• Use the first person - "I".
  • Help the reader see how you have answered the question - make it easy for him or her to pass you!
  • Make sure your dates and project / activity names are consistent with those of your experience profile.

Sections 3, 4 and 5 are easier to fill out and will be completed very quickly after sections 2 and 6!

Section 7 - references. While it is tempting to include the raving reviews, the this-dude-is-awesome-references, all the open group is looking for is verification that you are what you say you were for that initiative. They are not looking for verification that other people believe you are an enterprise architect. They are not looking for a character references. Therefore, do not be tempted to include the 2 page rave reviews. Indeed the 50 page limit should see to this, as the references are included in this 50 page limit - OUCH. Use the reference in the sample to guide you, write the reference for your referee. It should be something like this:

"From 02/2012 to 09/2014, Joanne Bloggs performed the role of lead IT Architect for the Lego World project. She was accountable for the architecture and lead a team of 4 people. As head of operations I was her business stakeholder."

It contains the dates, your role, the activity and your referees role. Do not use a line manager as the reference. Provide contact details for the reference and the open group does contact the referee.

If possible I really recommend having someone read your final paper who has been through this process (see below!). It takes a while to put this paper together and after a while it is difficult to see your own errors. Having an objective reader who understands the process and has written a similar style paper is invaluable! To submit your final paper create a log in to the open group site and follow the very (unintuitive) steps. A credit card payment is required at this point for final submission.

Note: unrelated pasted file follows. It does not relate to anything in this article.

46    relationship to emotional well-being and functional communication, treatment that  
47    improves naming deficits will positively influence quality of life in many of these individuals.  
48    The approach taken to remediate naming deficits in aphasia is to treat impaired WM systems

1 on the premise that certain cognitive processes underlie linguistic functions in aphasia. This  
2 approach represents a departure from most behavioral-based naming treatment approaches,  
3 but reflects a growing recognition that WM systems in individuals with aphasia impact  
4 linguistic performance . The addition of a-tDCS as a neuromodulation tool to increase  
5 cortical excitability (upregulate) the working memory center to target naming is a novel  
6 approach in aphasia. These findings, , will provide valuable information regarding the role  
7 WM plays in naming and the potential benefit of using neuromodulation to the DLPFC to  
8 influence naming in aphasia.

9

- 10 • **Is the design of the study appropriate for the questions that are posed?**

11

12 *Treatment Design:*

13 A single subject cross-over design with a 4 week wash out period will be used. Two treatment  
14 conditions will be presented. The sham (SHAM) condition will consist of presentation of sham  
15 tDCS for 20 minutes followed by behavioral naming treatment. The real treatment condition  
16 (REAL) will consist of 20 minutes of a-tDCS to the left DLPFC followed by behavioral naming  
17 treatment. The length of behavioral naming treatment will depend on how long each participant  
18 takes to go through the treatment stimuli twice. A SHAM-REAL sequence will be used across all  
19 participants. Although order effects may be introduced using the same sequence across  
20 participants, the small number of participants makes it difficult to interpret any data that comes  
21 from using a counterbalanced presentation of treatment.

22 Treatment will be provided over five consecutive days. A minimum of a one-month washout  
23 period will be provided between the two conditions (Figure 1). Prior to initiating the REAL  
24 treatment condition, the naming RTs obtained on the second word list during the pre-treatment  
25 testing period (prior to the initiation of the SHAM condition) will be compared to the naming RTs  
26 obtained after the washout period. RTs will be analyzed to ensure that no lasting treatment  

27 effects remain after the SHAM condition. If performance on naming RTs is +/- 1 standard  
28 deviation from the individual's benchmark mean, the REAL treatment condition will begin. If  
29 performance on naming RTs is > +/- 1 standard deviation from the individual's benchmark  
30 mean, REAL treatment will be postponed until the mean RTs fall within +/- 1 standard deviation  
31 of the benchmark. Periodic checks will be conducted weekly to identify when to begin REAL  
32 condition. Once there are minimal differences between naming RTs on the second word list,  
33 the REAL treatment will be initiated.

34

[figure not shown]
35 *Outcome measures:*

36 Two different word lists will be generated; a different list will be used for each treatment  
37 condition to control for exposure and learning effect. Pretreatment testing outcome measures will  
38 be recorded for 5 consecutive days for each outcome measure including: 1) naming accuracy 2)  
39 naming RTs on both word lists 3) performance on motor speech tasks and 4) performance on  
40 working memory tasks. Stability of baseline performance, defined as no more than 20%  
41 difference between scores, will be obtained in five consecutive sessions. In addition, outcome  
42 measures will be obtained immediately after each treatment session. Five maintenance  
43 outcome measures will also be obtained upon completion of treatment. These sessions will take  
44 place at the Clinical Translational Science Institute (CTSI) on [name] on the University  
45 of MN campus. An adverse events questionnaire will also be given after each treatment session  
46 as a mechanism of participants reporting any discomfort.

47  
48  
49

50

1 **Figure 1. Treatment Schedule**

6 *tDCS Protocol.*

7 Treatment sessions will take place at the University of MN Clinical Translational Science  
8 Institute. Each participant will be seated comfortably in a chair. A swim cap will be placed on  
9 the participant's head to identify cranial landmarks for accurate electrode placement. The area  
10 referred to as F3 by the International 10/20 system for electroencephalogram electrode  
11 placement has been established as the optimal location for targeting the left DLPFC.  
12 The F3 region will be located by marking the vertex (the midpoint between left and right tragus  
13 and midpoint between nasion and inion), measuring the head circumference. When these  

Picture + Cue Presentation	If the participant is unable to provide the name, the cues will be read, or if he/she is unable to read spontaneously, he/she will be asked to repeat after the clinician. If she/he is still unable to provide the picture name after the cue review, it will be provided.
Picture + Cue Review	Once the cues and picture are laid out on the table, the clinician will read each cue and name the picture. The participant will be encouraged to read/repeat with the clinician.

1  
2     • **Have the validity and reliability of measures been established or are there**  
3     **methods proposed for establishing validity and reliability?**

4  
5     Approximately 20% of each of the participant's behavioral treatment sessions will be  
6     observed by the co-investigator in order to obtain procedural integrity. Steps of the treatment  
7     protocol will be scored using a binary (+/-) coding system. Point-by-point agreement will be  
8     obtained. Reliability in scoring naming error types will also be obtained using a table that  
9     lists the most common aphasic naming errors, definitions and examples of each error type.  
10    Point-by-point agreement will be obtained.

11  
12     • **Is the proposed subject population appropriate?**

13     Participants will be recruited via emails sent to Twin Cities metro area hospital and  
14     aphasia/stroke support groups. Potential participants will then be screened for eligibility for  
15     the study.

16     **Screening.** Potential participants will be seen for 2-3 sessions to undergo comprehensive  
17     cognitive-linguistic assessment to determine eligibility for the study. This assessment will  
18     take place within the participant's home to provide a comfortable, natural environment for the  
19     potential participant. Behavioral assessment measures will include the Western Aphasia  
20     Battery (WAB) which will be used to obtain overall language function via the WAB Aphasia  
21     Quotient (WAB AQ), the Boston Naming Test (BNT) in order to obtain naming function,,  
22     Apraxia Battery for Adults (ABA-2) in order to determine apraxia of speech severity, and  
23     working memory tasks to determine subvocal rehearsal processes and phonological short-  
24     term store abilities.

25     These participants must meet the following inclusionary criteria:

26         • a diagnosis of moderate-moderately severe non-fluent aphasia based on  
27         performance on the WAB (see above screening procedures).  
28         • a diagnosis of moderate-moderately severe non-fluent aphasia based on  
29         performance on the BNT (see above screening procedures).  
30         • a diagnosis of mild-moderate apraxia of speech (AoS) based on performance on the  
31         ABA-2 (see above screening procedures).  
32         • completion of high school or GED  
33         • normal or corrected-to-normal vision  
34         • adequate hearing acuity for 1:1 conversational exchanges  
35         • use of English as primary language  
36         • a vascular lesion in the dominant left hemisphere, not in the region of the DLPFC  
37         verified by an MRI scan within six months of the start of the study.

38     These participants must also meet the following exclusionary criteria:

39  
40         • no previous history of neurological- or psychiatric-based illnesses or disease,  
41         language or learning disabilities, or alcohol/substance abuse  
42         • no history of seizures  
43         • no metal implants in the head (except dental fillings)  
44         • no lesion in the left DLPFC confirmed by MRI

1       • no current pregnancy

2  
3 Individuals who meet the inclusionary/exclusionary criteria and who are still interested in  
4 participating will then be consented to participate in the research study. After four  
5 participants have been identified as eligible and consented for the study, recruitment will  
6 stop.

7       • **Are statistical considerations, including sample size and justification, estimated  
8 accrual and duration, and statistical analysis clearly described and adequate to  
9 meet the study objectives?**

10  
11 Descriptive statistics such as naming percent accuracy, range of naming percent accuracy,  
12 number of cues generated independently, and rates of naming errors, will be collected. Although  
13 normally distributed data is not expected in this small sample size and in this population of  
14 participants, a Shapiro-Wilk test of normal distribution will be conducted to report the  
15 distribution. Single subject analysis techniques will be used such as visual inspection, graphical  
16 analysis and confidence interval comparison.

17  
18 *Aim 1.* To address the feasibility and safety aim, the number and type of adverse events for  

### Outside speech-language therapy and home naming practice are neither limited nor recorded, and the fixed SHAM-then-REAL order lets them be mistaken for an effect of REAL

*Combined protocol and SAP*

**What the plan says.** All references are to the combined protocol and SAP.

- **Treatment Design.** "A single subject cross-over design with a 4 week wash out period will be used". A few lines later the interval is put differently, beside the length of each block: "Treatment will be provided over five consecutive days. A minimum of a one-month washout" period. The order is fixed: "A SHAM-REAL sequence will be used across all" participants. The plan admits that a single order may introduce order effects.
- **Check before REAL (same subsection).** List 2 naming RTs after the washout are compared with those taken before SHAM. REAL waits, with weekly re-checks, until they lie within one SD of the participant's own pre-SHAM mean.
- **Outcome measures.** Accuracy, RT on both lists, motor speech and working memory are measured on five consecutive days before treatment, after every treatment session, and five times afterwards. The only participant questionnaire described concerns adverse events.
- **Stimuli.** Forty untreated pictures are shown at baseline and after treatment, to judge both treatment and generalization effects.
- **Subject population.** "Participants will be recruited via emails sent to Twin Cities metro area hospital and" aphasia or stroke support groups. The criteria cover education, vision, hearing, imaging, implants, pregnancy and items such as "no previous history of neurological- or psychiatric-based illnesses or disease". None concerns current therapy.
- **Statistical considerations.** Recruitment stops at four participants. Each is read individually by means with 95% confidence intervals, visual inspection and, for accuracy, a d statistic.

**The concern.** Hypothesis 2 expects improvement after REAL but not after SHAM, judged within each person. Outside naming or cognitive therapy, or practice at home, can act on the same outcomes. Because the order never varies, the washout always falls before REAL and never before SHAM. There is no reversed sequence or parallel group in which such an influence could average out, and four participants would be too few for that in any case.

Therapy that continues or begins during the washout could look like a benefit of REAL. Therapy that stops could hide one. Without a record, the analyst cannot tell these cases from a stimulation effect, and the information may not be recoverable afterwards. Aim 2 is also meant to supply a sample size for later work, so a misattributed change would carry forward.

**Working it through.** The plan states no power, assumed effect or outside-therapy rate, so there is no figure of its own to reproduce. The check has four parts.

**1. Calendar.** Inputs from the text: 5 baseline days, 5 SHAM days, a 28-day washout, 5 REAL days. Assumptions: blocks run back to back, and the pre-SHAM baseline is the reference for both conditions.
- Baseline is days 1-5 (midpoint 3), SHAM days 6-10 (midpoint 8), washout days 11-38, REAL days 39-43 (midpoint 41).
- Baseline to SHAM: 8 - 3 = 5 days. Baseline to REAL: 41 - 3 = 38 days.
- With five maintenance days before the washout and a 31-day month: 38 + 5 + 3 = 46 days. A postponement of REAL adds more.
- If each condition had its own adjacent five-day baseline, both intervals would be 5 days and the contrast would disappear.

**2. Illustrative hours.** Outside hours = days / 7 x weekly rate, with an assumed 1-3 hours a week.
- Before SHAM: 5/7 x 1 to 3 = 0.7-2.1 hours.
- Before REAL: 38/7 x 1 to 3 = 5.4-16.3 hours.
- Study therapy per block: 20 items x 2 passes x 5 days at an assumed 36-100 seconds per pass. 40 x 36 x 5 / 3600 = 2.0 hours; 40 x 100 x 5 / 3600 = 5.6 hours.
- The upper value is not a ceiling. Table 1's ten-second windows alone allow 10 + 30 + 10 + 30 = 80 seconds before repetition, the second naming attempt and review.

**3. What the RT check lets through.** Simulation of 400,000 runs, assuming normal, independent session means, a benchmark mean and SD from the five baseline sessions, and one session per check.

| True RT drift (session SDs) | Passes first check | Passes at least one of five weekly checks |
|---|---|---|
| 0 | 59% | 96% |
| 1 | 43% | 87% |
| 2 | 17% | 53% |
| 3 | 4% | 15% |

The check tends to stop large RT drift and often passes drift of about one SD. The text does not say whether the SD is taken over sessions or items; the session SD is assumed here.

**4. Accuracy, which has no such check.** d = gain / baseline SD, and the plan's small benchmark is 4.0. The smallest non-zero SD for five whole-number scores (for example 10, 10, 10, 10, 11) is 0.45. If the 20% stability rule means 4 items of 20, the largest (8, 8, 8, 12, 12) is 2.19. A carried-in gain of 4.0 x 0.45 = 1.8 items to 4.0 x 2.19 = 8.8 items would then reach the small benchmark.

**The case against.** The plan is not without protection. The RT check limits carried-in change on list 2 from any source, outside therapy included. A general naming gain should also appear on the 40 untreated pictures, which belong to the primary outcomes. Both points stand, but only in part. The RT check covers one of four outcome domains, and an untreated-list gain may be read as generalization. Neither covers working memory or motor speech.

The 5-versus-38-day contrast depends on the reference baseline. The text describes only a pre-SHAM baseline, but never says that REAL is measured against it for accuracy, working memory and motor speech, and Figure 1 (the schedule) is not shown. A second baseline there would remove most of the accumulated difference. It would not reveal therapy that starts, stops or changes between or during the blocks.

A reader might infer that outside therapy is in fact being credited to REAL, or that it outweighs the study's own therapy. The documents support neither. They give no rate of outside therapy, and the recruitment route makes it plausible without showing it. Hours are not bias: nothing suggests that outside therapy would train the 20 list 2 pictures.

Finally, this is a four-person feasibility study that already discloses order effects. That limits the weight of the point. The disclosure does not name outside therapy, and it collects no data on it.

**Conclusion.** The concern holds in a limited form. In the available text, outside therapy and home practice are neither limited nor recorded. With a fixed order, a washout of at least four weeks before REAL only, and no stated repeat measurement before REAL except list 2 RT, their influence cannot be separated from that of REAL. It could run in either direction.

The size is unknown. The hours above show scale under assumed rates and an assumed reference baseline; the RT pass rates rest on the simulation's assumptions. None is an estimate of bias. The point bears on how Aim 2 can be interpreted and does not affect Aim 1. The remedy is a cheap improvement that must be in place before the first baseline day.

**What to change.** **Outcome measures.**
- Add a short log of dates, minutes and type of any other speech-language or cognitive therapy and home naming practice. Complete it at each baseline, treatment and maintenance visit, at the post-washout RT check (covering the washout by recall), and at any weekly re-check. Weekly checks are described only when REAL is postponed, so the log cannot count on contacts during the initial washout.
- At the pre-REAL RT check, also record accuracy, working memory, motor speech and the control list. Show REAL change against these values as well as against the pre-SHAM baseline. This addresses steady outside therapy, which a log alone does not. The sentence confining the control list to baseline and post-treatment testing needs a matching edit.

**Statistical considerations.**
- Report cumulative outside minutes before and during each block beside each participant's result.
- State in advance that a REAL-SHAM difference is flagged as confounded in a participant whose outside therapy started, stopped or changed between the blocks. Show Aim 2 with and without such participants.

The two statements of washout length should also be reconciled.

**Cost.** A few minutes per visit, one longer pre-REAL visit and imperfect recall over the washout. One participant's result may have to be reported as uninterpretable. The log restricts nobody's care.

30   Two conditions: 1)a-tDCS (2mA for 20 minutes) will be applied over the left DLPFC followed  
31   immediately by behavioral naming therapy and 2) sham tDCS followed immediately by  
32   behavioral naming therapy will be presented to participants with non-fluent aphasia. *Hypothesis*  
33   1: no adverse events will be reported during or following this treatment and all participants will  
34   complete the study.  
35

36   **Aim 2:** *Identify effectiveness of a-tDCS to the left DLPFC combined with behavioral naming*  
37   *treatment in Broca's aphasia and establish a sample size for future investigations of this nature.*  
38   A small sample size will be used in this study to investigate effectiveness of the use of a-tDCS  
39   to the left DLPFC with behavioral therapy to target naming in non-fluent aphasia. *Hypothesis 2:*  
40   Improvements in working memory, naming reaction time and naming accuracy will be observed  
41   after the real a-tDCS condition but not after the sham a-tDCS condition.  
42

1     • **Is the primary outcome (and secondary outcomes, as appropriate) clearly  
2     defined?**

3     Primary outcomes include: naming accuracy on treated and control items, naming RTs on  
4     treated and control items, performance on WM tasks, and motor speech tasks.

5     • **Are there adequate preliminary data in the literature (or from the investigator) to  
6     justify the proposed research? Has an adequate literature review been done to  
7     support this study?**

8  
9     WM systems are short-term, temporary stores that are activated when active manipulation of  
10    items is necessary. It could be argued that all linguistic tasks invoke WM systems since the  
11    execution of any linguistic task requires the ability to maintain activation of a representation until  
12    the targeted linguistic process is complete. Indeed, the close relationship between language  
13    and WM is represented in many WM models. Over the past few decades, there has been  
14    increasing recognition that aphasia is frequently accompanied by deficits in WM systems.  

The Interview

After submitting the paper you are allocated to a board for interviews. The paper needs to be submitted 45 days before the board. However after submitting the paper someone will review it and send feedback - you have a chance to make these changes and resubmit. Remember you still need to allow for the 45 days after these amendments, so if you are aiming for a board make sure you allow much more time than 45 days for this "fix" cycle.

The interviews take place in London, Paris, Austin and San Francisco predominantly. They typically take place near an open group conference (when board members are in town).

I really recommend attending in person. It makes a difference I believe and its an excellent opportunity to meet some very qualified Enterprise Architects with great experience.

If you are flying in for the interview, fly in the evening before. The open group will typically book meeting space from 8am to noon somewhere and if your flight is delayed it will generate stress for you.

I found the interview the most enjoyable part of the experience. I met some great Enterprise Architects with incredible experience.


If you are about to embark on this journey reach out to us at, we are happy to mentor you and review your paper as an open source activity. It is always great to meet other EAs!

"Always pass on what you have learned" - Yoda